Austin, TX

Professionals Who Don't Wear Masks During a Pandemic are Showing Their Privilege

Carol Lennox

Not seeing how your behavior harms others is a problem if you're a Mental Health Counselor. by Ronoldo Santos on Unsplash

In a recent online thread for therapists in Austin, Texas, a mental health counselor asked how the rest of us, her colleagues, were feeling about the mask mandate being lifted by Governor Greg Abbott in Texas. One respondent was “Ecstatic.”

She and the other three people in her practice, two interns and a massage therapist, had not worn masks throughout the pandemic and had seen all clients in person. The practice is not technically in Austin, Texas, a liberal city, but in Georgetown, Texas a more conservative community thirty miles outside of Austin.

Also coincidentally, or not, she and her staff are all white. In addition, she is married and therefore has a two income household.

These descriptive facts are all important. Her being white, married, and in a conservative town potentially blinds her to the privilege she exhibits by not wearing a mask while seeing her mental health clients.

She works with young children, some of whom are deaf. She also works with older deaf clients, as well as abled individuals and groups. Her clinic conducts groups without anyone wearing a mask.

Every suggestion we offered, she had an answer for. Clear shield masks were too expensive for her to buy for herself, her staff, and her clients. There are only four staff members. She does have 100 clients, so it would be expensive to buy them for all clients. 100 clients also mean most of them meet in groups.

She claims they practiced six feet of social distancing. I’ve led lots of groups. Everyone sitting six feet apart is not conducive to group therapy.

She claims she needs to see deaf clients in person so they can read her lips. I’ve worked with deaf clients, and reading lips is difficult enough three feet apart, much less six. On video, you can get as close as you need to read lips.

She claims they haven’t shared COVID at all during this past year. And yet, she says she's had COVID twice. Although she stayed home when she had symptoms, the medical field assures us we can be carriers and transmit the virus before symptoms appear. The second time she says she got it from her daughter, and quarantined for two weeks.

Privilege shows up in many forms. Not being able to see how your behavior harms others less fortunate than you is the main one.

Having two incomes, and the money from groups and interns, made staying quarantined for two weeks a manageable situation. Not necessarily true for some clients. If her staff transmitted the virus to a child or teenager who gave it to their single parent, that parent would suffer financially as well as physically. If any of her clients died from the virus, there’s the financial as well as the overwhelming emotional distress of the family that results.

Assuming that a client who is exposed to or contracts the virus during in-person therapy can afford to take two weeks off work to quarantine is elitist. As a therapist myself, two weeks or more of being off work, or being hospitalized for longer, means I’m not making any money during that time. That’s true for any contract employee, hourly worker, interns, or sole proprietor.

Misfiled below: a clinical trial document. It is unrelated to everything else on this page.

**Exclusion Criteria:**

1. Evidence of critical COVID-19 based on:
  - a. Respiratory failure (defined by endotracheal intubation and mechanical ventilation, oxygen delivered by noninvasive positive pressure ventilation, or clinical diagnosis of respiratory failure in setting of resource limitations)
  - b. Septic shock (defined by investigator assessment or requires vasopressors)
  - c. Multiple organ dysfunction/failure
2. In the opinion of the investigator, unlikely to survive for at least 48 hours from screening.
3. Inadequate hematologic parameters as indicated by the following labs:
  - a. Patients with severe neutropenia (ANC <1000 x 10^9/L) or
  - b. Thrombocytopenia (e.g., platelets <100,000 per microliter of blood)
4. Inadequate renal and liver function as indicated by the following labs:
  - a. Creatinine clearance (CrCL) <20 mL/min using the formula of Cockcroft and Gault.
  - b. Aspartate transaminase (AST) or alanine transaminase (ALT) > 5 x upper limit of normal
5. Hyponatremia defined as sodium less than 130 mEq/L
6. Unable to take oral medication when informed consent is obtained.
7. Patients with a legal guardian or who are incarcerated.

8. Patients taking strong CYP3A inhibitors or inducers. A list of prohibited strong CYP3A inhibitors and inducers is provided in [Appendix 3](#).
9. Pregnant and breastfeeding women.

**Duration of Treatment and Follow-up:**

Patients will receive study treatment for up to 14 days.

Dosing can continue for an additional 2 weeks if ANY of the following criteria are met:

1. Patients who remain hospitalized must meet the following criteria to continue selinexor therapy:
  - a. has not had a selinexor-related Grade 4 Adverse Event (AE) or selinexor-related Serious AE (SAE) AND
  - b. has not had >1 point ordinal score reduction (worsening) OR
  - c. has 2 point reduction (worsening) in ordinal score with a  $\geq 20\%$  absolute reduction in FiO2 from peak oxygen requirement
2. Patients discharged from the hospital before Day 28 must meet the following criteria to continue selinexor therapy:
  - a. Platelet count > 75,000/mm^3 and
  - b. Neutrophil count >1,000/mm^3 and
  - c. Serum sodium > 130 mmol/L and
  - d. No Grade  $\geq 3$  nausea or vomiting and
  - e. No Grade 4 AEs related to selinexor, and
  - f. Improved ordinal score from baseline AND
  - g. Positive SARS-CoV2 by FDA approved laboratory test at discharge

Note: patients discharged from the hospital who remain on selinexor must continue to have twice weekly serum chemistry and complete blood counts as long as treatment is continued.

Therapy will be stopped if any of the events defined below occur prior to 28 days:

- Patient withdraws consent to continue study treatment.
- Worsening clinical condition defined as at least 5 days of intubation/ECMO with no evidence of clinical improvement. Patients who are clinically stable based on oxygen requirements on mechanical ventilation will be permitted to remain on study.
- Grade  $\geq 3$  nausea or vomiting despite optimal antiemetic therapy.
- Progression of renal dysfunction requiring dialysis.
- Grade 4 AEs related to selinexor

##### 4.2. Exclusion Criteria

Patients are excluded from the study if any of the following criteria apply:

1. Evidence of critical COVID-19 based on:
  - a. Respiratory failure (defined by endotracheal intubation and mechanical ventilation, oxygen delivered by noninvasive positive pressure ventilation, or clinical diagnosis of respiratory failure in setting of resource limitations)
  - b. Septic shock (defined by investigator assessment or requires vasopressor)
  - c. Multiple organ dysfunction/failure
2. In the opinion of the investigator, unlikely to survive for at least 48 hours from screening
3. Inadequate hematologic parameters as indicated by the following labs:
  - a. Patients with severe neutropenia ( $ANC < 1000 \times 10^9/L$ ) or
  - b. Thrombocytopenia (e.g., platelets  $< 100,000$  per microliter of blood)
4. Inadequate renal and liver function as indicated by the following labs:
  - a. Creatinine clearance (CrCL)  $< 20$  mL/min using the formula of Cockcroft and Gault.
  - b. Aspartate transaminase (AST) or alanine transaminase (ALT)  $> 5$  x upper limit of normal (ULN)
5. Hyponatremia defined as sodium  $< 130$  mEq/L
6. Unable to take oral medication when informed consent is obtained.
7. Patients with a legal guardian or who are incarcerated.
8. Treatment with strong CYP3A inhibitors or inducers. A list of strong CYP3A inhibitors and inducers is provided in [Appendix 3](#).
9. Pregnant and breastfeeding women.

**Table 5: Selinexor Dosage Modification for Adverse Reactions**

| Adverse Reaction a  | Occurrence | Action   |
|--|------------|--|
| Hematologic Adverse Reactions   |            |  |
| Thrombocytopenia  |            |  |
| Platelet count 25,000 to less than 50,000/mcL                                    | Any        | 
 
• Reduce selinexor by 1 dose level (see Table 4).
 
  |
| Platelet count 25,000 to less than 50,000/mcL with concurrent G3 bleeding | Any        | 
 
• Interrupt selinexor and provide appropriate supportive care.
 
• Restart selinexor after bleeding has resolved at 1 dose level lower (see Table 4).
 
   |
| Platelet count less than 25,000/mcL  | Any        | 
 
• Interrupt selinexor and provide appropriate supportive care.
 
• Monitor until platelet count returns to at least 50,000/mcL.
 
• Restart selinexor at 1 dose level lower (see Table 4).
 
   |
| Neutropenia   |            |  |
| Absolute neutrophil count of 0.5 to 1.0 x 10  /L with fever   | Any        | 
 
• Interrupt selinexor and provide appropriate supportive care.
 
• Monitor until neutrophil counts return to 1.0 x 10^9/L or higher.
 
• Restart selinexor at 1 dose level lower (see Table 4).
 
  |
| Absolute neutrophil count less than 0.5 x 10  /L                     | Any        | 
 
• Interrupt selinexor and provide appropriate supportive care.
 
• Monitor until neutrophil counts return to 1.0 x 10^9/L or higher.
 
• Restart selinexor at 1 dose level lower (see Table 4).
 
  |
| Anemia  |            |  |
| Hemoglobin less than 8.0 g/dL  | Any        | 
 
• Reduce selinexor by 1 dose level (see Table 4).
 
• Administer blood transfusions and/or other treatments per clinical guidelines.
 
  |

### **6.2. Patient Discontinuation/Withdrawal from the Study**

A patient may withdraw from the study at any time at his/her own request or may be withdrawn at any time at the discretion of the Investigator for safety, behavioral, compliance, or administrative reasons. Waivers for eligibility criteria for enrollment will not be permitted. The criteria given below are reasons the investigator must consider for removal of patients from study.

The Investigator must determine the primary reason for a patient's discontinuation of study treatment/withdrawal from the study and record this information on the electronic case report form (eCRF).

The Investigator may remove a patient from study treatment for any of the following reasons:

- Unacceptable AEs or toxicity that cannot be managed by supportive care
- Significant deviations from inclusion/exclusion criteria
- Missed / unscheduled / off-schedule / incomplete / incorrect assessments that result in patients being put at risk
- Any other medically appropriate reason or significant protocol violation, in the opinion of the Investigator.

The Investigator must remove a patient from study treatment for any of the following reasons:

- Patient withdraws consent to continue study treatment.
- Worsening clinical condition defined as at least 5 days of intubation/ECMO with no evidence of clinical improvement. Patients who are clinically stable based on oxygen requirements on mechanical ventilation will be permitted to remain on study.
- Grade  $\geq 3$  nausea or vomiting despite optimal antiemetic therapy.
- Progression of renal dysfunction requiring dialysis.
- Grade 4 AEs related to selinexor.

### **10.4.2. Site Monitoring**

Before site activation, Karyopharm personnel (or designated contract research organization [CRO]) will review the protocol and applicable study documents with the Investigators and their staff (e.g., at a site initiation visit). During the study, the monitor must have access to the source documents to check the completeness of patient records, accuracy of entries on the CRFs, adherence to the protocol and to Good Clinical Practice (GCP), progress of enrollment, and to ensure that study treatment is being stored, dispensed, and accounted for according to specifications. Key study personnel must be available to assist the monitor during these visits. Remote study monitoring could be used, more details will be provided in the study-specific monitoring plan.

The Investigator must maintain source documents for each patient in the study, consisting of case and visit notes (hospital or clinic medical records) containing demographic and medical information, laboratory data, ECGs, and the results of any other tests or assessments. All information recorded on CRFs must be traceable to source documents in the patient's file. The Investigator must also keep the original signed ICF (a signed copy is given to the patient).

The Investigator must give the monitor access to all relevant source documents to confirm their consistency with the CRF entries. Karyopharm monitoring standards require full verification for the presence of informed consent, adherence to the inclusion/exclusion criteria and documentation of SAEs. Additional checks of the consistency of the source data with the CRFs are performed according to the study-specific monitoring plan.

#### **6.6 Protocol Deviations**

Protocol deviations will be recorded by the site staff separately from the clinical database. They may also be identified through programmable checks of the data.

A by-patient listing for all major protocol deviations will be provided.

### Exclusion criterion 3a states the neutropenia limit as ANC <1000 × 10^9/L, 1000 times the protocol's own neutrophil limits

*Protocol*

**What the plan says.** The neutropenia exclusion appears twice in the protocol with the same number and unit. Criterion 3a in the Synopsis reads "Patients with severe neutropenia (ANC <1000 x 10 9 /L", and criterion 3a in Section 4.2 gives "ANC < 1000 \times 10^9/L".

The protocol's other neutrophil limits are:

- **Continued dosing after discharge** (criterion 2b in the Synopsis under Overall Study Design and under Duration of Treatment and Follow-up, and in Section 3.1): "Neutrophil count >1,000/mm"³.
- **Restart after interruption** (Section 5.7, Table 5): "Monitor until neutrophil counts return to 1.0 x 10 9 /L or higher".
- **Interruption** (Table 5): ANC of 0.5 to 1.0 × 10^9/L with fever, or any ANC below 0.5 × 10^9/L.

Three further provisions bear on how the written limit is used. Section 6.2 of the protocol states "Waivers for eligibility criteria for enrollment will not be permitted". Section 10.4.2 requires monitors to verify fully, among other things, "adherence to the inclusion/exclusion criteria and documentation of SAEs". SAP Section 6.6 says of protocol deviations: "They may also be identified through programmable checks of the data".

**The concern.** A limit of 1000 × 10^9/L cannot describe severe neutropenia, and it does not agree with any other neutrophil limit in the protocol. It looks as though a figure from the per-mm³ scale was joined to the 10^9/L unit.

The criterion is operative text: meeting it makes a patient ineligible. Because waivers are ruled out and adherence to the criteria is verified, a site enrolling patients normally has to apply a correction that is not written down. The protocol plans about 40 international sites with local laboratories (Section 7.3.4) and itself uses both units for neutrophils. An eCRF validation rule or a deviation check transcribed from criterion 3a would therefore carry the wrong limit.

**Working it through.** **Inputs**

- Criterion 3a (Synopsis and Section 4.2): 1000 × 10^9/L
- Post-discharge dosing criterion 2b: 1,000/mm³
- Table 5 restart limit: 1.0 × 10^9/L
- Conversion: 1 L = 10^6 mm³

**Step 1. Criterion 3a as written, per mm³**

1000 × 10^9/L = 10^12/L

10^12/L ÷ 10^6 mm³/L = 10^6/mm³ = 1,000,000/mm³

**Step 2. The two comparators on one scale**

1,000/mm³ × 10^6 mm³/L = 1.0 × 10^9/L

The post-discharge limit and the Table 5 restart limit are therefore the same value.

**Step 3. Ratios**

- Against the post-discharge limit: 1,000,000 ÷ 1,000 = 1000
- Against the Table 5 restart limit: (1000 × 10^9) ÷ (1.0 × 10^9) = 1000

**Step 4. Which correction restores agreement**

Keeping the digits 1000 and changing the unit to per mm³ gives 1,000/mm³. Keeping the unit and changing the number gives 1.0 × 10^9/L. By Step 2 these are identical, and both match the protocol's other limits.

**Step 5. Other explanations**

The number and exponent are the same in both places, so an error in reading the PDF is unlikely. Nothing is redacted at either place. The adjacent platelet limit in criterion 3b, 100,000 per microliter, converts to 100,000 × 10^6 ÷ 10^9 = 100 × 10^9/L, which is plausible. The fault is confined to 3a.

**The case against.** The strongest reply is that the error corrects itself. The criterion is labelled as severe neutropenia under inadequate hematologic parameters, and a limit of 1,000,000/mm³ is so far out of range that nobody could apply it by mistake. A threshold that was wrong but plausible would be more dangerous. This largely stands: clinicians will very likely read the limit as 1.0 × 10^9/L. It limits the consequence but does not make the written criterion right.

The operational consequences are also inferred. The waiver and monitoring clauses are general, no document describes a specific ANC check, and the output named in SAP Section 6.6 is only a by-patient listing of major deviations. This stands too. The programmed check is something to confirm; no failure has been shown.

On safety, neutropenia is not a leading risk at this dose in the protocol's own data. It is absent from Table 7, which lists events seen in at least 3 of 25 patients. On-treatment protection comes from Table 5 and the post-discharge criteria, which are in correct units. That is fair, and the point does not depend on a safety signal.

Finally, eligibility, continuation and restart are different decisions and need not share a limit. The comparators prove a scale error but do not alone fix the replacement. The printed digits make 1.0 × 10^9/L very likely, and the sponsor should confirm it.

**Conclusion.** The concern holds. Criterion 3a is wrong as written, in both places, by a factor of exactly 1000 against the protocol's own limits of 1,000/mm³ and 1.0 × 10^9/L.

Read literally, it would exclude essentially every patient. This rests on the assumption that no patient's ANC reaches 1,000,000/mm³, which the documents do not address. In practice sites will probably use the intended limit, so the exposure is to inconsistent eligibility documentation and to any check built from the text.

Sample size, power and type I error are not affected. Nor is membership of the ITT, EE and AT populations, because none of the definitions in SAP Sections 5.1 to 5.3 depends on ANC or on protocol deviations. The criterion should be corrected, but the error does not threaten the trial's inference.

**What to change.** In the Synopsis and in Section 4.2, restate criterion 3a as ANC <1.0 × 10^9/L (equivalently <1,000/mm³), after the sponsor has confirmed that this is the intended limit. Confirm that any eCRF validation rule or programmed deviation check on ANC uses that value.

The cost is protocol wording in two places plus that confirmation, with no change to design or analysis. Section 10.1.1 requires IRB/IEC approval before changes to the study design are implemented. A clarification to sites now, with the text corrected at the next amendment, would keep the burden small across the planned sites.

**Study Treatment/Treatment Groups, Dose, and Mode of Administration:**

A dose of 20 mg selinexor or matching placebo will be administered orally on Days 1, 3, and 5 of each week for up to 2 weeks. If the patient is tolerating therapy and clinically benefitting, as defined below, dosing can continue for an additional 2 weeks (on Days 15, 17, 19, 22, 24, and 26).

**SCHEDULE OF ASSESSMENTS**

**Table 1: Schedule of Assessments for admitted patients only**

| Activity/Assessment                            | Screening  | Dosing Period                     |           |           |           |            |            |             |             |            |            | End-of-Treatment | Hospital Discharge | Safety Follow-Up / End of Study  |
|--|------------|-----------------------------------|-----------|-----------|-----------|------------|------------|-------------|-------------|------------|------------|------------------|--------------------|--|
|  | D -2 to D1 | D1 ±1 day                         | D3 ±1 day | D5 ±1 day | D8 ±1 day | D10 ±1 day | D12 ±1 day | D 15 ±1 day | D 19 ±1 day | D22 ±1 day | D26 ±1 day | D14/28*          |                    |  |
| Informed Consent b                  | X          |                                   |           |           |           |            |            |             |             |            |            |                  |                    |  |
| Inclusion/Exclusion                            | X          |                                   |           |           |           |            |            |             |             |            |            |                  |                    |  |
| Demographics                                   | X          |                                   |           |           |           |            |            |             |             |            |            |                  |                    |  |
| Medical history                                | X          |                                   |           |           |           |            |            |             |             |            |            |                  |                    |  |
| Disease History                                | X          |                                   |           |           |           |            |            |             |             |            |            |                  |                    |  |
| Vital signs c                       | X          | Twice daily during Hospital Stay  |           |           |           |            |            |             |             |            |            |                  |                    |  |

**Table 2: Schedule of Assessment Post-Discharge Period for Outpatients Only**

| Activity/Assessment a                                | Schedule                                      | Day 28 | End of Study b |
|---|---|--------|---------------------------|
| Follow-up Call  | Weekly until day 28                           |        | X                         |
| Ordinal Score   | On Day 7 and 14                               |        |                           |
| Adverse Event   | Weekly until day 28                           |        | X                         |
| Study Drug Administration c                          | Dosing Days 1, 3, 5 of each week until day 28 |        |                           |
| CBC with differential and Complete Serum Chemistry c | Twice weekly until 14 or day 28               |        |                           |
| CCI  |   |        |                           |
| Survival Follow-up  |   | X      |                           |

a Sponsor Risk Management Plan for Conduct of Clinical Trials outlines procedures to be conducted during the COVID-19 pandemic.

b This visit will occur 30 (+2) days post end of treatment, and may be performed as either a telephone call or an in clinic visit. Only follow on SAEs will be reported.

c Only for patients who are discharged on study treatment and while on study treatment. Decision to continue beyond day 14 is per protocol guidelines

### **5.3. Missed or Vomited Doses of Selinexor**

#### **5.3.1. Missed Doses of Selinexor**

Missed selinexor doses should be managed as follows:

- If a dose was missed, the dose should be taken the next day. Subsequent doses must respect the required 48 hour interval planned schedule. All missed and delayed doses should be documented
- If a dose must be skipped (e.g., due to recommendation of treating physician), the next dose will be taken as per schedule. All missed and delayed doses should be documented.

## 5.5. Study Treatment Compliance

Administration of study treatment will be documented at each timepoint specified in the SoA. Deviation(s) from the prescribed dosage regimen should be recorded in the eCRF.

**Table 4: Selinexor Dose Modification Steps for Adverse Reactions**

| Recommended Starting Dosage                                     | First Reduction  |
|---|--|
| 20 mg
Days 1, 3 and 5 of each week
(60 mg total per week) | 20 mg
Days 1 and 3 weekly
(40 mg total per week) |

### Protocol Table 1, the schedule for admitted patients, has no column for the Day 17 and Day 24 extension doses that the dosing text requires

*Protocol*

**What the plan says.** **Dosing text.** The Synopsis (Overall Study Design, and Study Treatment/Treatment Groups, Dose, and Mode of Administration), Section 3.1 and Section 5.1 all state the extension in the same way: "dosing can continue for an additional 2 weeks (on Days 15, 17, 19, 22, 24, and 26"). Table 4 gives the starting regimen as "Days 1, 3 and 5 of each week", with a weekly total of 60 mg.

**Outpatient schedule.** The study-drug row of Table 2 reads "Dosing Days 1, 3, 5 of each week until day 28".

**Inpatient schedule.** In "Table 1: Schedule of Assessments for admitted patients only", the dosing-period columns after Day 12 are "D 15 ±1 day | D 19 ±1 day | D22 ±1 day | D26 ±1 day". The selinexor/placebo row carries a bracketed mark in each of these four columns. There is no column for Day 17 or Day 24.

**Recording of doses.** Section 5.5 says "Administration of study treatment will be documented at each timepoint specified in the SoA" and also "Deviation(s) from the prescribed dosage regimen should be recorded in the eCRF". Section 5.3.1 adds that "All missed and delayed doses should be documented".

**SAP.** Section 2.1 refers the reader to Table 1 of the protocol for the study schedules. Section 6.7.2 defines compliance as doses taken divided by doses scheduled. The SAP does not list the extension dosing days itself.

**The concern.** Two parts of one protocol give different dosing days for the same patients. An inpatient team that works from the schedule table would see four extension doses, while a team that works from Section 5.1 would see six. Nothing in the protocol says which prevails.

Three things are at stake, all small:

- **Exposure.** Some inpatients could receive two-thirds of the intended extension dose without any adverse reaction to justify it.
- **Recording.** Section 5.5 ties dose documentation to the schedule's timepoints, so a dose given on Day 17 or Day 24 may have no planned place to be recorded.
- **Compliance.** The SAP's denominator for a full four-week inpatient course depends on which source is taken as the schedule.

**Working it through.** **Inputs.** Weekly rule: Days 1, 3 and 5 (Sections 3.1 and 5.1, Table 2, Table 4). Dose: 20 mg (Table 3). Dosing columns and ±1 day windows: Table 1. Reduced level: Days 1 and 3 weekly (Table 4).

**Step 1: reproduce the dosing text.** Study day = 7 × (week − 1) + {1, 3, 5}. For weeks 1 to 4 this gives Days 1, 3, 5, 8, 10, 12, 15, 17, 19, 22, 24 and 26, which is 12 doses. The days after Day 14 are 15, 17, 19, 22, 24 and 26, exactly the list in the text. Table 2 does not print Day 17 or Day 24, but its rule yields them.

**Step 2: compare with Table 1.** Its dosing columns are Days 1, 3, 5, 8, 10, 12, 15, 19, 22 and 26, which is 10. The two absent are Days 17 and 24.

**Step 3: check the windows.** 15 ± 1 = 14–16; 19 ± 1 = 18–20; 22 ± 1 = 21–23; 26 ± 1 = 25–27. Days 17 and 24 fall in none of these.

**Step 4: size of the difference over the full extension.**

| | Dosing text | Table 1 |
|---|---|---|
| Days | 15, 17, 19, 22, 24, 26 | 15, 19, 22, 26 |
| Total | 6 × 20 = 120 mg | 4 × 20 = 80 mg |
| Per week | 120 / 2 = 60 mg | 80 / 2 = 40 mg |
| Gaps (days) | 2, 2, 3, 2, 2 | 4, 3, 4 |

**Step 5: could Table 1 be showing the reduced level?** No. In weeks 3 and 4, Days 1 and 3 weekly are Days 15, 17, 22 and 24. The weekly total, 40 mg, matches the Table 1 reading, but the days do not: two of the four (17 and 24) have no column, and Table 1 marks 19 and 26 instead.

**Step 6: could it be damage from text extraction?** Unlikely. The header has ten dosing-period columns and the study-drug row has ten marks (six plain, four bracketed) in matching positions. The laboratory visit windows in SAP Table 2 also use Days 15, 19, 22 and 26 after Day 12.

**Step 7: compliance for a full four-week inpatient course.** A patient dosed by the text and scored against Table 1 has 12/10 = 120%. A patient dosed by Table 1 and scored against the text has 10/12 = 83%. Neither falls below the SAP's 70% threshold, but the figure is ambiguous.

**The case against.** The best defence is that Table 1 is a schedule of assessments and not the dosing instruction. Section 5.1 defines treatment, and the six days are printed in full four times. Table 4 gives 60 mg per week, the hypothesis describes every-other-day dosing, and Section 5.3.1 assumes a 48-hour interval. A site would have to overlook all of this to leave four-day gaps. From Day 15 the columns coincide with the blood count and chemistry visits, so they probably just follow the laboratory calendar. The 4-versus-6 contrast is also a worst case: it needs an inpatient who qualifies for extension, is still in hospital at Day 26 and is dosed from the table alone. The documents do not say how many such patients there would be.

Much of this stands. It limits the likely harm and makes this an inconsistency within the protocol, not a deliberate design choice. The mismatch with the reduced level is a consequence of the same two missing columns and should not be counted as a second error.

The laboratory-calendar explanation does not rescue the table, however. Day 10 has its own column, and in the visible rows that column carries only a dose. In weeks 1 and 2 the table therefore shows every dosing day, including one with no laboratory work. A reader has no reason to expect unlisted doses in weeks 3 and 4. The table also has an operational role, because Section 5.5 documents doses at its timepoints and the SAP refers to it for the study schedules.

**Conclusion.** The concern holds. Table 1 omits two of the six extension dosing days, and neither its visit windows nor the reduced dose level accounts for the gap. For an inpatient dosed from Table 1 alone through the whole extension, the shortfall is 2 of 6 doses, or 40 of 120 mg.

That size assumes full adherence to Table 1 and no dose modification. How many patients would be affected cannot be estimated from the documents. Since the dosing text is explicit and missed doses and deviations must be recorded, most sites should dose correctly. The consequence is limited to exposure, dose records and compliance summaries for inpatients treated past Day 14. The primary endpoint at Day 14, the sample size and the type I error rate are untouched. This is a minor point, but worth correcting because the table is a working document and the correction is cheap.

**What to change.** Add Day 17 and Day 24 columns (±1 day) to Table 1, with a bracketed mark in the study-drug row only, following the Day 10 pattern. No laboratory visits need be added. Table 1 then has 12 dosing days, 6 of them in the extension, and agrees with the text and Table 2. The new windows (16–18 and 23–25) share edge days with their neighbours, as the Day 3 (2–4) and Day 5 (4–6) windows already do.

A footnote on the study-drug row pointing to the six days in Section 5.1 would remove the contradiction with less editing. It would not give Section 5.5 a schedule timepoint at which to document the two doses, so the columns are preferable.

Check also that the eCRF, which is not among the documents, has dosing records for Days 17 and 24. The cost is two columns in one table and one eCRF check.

Most of us on the thread agreed that we should “first do no harm.” Seeing clients in person without masks during a world-wide pandemic is the perfect storm for doing harm. Even liability insurance companies recognize the harm we could cause by exposing clients to COVID. My malpractice insurance and hers covers this possibility. The very fact that it’s recognized as a valid risk by insurance is a reason not to take the chance.

Mental health services are difficult enough to access in the U.S. without adding the stress of possibly contracting a fatal disease during session.

While it can be argued that having access to a computer and WiFi is also privileged, most do have phones of some type. In addition to video computer sessions, phone sessions, FaceTime and other free face-to-face digital apps are also safer options for clients.

Most of my clients prefer video or phone sessions now. They appreciate not having to drive in Austin, Texas traffic. In fact, it’s much better for those who don’t have transportation, and those with limited funds for gasoline. Something a therapist seeing clients in person hasn’t taken into account.

All professionals need to continue to do our best to “see” clients while doing no harm. Until most people are vaccinated, telehealth is the safest.

If you or someone you know is in need of therapy, please look for verified therapists on Psychology Today or Therapy Den. On those and other referral websites, you can sort for ethnicity, treatment philosophy and modalities, and whether the therapist offers video counseling. Until everyone is vaccinated, video counseling is the best for now, and the majority of therapists offer it. You can also look for a therapist on your insurance website. If you need help, please reach out. Help is a only a phone call or video away.

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My purpose is to inspire and inform. You can read more by me on, and on the Good Men Project. I've had a lifetime of valuable experiences, and I want to share the lessons I've learned readily, or been forced to learn. I'm a psychotherapist, a hypnotherapist, a mother to my amazing son, Blake Scott, whom I write about often. I also write about race, equality, social justice, sex, government, and Mindfulness, not in that order.

Austin, TX

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